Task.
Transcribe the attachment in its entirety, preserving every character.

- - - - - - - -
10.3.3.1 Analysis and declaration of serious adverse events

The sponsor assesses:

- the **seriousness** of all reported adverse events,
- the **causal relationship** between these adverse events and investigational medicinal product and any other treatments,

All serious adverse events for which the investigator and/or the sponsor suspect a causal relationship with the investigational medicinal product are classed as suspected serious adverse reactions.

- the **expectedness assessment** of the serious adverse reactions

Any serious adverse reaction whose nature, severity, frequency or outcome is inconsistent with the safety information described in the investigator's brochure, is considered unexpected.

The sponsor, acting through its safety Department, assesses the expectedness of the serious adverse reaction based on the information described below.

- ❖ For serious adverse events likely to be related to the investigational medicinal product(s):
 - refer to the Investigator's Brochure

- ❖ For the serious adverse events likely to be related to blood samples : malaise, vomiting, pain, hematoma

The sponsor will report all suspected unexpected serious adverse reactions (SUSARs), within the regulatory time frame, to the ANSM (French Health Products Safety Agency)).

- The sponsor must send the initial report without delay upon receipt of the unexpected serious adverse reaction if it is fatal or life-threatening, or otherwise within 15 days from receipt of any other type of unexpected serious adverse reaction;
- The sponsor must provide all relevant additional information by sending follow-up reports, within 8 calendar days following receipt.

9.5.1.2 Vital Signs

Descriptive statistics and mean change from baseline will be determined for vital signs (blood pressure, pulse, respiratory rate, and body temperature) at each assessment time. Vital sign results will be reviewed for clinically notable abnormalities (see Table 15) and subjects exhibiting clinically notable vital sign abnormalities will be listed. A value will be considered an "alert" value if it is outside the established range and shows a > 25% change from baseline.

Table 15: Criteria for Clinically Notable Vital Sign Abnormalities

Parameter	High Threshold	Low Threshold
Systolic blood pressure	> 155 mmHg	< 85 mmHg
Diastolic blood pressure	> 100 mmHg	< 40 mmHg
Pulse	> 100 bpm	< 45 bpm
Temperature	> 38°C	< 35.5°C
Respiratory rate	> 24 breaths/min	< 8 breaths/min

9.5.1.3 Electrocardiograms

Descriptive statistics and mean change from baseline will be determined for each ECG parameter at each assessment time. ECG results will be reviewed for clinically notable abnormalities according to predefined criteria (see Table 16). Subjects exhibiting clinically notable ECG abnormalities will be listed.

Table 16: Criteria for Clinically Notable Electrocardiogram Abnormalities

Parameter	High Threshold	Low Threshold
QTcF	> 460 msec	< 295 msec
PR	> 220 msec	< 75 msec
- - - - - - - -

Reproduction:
10.3.3.1 Analysis and declaration of serious adverse events

The sponsor assesses:

- the **seriousness** of all reported adverse events,
- the **causal relationship** between these adverse events and investigational medicinal product and any other treatments,

All serious adverse events for which the investigator and/or the sponsor suspect a causal relationship with the investigational medicinal product are classed as suspected serious adverse reactions.

- the **expectedness assessment** of the serious adverse reactions

Any serious adverse reaction whose nature, severity, frequency or outcome is inconsistent with the safety information described in the investigator's brochure, is considered unexpected.

The sponsor, acting through its safety Department, assesses the expectedness of the serious adverse reaction based on the information described below.

- ❖ For serious adverse events likely to be related to the investigational medicinal product(s):
 - refer to the Investigator's Brochure

- ❖ For the serious adverse events likely to be related to blood samples : malaise, vomiting, pain, hematoma

The sponsor will report all suspected unexpected serious adverse reactions (SUSARs), within the regulatory time frame, to the ANSM (French Health Products Safety Agency)).

- The sponsor must send the initial report without delay upon receipt of the unexpected serious adverse reaction if it is fatal or life-threatening, or otherwise within 15 days from receipt of any other type of unexpected serious adverse reaction;
- The sponsor must provide all relevant additional information by sending follow-up reports, within 8 calendar days following receipt.

9.5.1.2 Vital Signs

Descriptive statistics and mean change from baseline will be determined for vital signs (blood pressure, pulse, respiratory rate, and body temperature) at each assessment time. Vital sign results will be reviewed for clinically notable abnormalities (see Table 15) and subjects exhibiting clinically notable vital sign abnormalities will be listed. A value will be considered an "alert" value if it is outside the established range and shows a > 25% change from baseline.

Table 15: Criteria for Clinically Notable Vital Sign Abnormalities

Parameter	High Threshold	Low Threshold
Systolic blood pressure	> 155 mmHg	< 85 mmHg
Diastolic blood pressure	> 100 mmHg	< 40 mmHg
Pulse	> 100 bpm	< 45 bpm
Temperature	> 38°C	< 35.5°C
Respiratory rate	> 24 breaths/min	< 8 breaths/min

9.5.1.3 Electrocardiograms

Descriptive statistics and mean change from baseline will be determined for each ECG parameter at each assessment time. ECG results will be reviewed for clinically notable abnormalities according to predefined criteria (see Table 16). Subjects exhibiting clinically notable ECG abnormalities will be listed.

Table 16: Criteria for Clinically Notable Electrocardiogram Abnormalities

Parameter	High Threshold	Low Threshold
QTcF	> 460 msec	< 295 msec
PR	> 220 msec	< 75 msec